• 3. John V  |  20 December 2008 at 12:11 pm

    Great article.

    The thing that really irks me however is when actual economists like Krugman, Stiglitz, DeLong and others use this type terminology…and seem to believe it.

    When a lightweight like Juan Williams uses this type of language as Klein describes, it’s bad enough. Klein is right to say that Williams:

    “has the political-economy understanding of a fifth-grader”

    But what about actual economists?

    Outside of popular jargon, the term “Free Markets” actually has a real meaning on both an analytical and prescriptive level.

    Economists like those I mentioned must surly know what those real meanings are…right?

    Yet, no matter how many times I see economists take shots at Bush with terms like “Free Marketeer” or Greenspan with the same words and “Randian” and “Libertarian”, I can’t help but steam a little inside.

    I don’t know how many times to no avail I have asked what is so “Randian” about Greenspan’s policy record at the Fed. Same for Bush. Like I’ve said, I don’t care how much of fan Greenspan is of Rand in his private life. It has absolutely no substantive relevance in informing Greenspan’s actions in his government post.

    Greenspan may also have been a fan of Flash Gordon or the Green Arrow in youth. SO what?

  • 4. Attison  |  20 December 2008 at 1:24 pm

    …why pay any attention to Juan Williams ?

    …just an easy strawman among thousands of alleged “journalists”. He’s merely a biased pundit, performer, and sometime political stenographer.

    Professional news ‘Journalists’ should, as a bare minimum qualification, be truth-seekers & truth-tellers.

    Few meet that base standard… which is blatantly obvious in any contact with the daily product of the dominant news media.

    The problem is not “credulous and fatuous” journalists — but that the credential of professional-journalist is assumed to be true for anybody in the media who claims it.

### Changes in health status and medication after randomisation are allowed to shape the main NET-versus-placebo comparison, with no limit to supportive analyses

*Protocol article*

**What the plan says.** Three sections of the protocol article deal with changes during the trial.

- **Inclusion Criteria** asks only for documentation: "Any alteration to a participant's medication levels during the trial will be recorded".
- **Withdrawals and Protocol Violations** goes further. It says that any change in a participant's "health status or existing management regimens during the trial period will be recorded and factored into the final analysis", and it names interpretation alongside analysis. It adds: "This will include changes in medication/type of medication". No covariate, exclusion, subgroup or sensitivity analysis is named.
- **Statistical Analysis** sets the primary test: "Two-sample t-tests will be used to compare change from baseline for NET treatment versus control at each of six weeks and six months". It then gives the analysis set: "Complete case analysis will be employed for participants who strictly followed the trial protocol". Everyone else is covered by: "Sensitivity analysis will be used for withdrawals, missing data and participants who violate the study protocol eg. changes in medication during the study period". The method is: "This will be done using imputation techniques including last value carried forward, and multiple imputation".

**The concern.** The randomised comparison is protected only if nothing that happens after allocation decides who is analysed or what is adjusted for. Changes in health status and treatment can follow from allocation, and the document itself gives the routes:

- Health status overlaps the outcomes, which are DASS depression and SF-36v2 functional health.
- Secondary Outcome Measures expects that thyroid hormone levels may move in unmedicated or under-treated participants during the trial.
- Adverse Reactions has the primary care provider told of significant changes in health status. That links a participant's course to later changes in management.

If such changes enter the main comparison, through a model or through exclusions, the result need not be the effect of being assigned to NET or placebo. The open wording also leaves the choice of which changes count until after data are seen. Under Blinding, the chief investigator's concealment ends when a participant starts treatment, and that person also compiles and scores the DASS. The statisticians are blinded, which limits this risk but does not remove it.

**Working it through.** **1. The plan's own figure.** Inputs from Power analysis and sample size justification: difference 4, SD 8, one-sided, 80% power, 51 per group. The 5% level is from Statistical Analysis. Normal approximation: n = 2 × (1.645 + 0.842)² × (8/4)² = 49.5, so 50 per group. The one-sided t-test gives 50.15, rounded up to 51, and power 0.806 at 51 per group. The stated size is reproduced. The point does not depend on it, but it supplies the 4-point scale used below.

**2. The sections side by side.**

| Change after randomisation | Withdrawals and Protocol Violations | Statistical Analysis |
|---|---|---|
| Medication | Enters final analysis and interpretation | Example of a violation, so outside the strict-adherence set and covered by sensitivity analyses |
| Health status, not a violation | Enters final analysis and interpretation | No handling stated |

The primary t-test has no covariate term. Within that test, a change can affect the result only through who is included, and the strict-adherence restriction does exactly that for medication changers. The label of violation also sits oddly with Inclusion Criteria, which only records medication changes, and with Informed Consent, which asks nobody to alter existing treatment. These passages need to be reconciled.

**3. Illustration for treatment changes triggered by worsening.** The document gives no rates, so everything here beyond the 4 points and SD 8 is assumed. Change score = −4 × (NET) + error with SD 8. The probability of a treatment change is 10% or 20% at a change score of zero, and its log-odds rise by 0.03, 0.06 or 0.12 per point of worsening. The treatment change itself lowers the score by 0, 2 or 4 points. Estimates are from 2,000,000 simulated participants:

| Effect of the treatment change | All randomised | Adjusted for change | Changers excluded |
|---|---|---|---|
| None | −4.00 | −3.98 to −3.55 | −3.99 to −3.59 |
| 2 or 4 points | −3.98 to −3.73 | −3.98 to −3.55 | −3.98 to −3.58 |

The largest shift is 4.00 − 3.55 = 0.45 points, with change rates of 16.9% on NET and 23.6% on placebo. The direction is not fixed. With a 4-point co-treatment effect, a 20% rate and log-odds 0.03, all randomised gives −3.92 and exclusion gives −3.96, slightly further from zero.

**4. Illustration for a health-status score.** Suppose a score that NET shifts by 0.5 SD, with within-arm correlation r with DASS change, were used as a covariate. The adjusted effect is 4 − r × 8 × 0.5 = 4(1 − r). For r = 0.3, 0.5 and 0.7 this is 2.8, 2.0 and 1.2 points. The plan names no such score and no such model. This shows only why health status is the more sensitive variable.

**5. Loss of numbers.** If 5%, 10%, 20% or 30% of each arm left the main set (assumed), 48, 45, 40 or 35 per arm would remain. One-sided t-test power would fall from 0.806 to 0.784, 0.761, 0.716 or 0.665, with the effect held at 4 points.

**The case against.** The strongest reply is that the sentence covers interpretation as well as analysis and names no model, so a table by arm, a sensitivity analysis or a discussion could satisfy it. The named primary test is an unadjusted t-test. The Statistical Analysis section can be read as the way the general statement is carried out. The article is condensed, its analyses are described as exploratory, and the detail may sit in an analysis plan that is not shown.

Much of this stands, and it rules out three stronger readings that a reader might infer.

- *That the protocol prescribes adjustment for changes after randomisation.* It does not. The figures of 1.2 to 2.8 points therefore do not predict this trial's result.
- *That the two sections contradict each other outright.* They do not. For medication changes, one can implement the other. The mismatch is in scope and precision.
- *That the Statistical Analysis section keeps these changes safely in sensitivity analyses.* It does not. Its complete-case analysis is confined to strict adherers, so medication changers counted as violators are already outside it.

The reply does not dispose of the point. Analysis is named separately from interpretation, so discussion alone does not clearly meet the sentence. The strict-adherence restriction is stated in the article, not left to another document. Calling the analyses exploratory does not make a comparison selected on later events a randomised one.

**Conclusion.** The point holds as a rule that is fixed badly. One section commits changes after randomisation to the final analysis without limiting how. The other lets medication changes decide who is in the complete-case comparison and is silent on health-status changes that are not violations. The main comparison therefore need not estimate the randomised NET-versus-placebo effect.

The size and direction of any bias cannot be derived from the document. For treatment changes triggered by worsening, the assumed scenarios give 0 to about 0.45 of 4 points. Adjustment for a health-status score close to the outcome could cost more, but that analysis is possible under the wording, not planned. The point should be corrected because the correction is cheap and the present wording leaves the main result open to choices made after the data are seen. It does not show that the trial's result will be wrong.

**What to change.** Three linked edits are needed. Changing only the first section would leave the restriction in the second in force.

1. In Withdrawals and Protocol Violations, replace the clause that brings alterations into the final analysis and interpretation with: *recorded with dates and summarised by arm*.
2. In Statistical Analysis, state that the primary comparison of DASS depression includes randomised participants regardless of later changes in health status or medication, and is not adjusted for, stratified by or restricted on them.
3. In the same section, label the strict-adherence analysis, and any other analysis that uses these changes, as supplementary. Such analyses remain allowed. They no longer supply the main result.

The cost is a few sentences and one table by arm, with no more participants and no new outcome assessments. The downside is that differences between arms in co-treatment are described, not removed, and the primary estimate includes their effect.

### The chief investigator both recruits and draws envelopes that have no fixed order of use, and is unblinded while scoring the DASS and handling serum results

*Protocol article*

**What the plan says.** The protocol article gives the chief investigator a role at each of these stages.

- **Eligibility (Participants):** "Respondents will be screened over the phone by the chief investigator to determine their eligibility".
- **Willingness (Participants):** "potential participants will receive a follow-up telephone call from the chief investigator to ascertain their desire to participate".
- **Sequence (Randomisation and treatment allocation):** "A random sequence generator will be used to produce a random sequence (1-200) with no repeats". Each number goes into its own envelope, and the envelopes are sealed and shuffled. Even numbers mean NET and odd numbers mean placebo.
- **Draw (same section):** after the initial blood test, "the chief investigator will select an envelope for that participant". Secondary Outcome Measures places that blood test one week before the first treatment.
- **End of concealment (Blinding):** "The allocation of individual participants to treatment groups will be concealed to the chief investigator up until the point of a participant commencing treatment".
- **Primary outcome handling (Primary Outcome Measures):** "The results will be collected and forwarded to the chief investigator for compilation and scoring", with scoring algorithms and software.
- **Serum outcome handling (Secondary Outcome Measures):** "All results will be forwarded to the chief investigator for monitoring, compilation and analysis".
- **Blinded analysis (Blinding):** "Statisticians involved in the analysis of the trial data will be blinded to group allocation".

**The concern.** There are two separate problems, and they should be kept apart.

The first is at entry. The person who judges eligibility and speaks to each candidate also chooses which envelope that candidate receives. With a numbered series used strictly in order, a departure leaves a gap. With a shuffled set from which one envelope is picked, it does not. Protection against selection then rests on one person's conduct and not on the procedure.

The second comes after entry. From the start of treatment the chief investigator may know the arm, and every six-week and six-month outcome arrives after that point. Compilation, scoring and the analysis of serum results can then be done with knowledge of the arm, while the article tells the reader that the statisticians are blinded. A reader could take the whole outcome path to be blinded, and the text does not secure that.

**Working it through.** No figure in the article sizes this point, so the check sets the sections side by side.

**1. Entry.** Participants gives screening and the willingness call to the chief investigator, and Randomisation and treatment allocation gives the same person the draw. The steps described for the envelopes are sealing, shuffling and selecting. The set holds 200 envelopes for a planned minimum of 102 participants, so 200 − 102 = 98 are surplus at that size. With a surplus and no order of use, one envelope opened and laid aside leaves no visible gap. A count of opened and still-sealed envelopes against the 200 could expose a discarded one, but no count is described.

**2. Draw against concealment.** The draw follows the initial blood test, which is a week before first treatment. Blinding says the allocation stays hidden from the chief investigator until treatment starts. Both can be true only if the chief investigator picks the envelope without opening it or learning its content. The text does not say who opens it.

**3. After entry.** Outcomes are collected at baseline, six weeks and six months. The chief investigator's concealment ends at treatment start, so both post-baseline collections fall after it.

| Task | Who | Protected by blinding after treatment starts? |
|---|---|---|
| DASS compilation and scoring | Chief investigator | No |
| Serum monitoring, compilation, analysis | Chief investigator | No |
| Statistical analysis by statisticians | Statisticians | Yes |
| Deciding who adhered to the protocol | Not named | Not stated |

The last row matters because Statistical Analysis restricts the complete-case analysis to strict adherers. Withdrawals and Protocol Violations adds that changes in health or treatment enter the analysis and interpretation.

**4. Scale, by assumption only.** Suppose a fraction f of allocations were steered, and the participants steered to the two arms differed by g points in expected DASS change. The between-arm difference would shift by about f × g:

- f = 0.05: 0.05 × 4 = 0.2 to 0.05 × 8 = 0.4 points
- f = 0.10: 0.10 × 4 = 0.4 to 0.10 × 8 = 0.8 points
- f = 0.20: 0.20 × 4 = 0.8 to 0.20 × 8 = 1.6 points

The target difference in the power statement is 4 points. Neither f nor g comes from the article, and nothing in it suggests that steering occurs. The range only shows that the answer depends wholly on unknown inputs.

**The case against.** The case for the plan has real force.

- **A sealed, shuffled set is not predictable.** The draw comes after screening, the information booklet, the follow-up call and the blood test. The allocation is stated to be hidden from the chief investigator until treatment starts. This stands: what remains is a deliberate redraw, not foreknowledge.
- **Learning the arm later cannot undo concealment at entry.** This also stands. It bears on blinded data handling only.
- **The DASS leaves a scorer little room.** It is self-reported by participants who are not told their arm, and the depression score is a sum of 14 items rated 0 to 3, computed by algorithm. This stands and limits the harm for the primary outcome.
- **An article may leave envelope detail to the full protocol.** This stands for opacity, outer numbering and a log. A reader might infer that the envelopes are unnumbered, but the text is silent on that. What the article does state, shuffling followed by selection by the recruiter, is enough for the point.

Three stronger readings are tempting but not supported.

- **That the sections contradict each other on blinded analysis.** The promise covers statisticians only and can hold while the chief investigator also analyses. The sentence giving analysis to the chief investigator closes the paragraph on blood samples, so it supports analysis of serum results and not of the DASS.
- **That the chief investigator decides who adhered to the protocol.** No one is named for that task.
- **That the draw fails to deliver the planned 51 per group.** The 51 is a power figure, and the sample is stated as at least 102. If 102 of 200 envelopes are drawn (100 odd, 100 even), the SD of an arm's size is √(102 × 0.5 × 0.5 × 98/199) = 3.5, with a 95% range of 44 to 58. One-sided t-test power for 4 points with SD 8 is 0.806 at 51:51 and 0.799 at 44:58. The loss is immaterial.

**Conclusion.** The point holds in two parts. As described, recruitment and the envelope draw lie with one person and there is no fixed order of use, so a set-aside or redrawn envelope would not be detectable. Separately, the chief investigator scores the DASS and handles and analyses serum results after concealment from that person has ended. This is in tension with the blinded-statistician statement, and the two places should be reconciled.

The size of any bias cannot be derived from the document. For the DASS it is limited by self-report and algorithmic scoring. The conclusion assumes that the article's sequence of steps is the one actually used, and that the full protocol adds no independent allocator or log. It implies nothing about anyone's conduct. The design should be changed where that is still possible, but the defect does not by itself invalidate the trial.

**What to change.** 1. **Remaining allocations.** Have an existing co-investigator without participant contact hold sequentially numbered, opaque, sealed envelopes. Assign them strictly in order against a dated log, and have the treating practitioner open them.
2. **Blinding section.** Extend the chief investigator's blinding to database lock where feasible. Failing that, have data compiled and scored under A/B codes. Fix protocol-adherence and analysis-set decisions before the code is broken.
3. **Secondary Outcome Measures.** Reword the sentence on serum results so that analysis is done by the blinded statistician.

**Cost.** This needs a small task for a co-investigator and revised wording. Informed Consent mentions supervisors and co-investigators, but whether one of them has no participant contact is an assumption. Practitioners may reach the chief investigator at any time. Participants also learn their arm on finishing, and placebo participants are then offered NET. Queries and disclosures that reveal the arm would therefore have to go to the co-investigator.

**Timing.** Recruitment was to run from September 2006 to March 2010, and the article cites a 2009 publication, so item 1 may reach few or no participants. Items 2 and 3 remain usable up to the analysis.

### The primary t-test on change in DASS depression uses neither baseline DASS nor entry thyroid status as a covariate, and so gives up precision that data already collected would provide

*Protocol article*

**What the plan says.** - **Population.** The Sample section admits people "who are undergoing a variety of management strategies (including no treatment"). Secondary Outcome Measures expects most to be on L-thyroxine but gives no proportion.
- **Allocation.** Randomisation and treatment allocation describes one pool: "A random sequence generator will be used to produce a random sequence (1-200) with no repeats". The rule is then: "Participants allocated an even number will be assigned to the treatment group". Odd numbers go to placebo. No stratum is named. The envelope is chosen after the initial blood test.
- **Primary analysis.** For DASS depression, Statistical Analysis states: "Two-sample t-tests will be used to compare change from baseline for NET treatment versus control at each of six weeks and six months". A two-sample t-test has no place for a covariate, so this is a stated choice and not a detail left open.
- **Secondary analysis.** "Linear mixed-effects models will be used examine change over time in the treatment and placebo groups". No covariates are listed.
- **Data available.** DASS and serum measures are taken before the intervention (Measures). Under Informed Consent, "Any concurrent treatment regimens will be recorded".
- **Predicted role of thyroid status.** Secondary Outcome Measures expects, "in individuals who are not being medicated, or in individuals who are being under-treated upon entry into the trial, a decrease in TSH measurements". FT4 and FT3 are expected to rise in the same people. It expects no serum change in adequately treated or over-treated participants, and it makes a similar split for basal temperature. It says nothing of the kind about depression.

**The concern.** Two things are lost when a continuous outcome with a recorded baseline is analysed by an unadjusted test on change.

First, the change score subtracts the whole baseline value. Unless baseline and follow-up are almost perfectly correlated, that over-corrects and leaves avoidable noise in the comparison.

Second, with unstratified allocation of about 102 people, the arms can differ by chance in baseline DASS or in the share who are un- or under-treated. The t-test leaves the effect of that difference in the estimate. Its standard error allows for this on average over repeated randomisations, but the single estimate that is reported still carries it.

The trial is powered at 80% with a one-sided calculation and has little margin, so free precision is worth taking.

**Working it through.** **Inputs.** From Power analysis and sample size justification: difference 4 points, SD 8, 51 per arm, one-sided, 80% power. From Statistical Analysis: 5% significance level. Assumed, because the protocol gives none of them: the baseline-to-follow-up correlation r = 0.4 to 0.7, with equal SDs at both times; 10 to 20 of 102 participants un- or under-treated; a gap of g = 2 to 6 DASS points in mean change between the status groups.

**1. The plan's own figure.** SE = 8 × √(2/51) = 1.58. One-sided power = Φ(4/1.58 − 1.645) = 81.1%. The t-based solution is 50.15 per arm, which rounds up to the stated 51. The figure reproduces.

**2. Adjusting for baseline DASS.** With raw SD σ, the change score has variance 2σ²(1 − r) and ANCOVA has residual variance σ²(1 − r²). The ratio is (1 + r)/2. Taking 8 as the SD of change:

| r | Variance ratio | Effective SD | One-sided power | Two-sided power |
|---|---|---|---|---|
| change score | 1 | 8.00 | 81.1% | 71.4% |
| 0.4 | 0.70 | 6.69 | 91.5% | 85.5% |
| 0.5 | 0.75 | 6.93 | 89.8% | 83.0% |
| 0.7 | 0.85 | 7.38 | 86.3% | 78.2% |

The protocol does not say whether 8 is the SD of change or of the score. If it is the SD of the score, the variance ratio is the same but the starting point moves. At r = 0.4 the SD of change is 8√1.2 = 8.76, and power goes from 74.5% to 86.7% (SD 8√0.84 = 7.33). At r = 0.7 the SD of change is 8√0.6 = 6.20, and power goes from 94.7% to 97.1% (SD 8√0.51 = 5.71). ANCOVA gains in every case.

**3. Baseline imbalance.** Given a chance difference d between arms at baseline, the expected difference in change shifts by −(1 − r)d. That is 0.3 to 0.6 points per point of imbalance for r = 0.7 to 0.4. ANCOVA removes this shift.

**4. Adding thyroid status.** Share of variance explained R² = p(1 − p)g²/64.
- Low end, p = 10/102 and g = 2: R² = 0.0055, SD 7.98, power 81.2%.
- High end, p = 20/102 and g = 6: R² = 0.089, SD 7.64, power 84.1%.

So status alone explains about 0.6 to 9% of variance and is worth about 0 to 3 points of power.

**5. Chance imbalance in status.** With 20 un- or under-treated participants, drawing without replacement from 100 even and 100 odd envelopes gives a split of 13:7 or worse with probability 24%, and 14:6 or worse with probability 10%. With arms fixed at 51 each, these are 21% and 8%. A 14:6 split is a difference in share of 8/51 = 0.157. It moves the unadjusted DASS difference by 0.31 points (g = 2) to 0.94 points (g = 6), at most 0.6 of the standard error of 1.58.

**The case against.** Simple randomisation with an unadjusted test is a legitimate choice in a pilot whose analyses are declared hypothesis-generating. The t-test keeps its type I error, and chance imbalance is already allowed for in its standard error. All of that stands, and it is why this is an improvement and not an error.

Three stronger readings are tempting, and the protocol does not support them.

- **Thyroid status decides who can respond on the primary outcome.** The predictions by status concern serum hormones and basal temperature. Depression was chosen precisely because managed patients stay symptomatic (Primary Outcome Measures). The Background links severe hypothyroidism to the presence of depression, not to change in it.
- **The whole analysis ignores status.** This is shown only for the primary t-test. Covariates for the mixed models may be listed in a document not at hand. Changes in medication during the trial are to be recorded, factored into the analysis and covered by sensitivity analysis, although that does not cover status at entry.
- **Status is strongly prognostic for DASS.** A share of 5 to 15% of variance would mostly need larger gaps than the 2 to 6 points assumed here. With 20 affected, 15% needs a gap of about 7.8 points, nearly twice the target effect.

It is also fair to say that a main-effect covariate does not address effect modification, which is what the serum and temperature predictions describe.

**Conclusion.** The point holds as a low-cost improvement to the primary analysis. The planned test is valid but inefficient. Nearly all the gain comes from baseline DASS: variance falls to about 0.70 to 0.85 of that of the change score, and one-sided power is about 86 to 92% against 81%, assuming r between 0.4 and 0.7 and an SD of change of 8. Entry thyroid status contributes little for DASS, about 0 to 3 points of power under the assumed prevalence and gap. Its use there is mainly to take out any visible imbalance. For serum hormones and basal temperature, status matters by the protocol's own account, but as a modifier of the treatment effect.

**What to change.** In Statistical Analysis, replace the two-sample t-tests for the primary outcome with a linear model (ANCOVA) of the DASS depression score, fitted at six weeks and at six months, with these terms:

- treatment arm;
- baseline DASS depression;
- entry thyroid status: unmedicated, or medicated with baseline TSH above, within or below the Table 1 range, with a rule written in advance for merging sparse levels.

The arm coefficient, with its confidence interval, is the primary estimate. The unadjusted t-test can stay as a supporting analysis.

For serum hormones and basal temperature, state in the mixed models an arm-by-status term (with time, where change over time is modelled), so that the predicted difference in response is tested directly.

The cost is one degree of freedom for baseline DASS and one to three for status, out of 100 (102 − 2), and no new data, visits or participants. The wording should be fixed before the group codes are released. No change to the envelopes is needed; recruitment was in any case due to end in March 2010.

Our mainstream “Journalists” are not sources of truth — so why be so frustrated by mere mislabeling ?

  • 5. Kevin Carson  |  21 December 2008 at 4:30 am

    Blogger quasibill of Bell Tower argues that there was no market for mortgage-based securities, because they were considered too risky–until Fannie and Freddie started guaranteeing them. I can’t remember if he made the case in a Bell Tower post or on an email list, though.

  • 6. Andre Sammartino  |  22 December 2008 at 5:11 pm

    Arguments here that journos are only interested in these issues when the excrement hits the fan:

    http://business.theage.com.au/business/panic-stations-push-wrong-buttons-20081222-73p2.html

    “There is a compelling argument that the media’s growing ability to shape economic sentiment in its reporting of the financial crisis should bring with it commensurate responsibility.”

  • 7. Alex Goristal  |  25 December 2008 at 4:33 pm

    John V:

    I know not if Greenspan still espouses any allegiance to Rand or Objectivism. I do know that if he does, he should be glad that Rand is 27 years dead, for she would have long since performed the Objectivist analogy to excommunication on his pathetic poser ass…

    AleG

  • 8. Quote of the Day « Free Market Mojo  |  29 November 2009 at 2:53 am

    [...] ~ Peter Klein [...]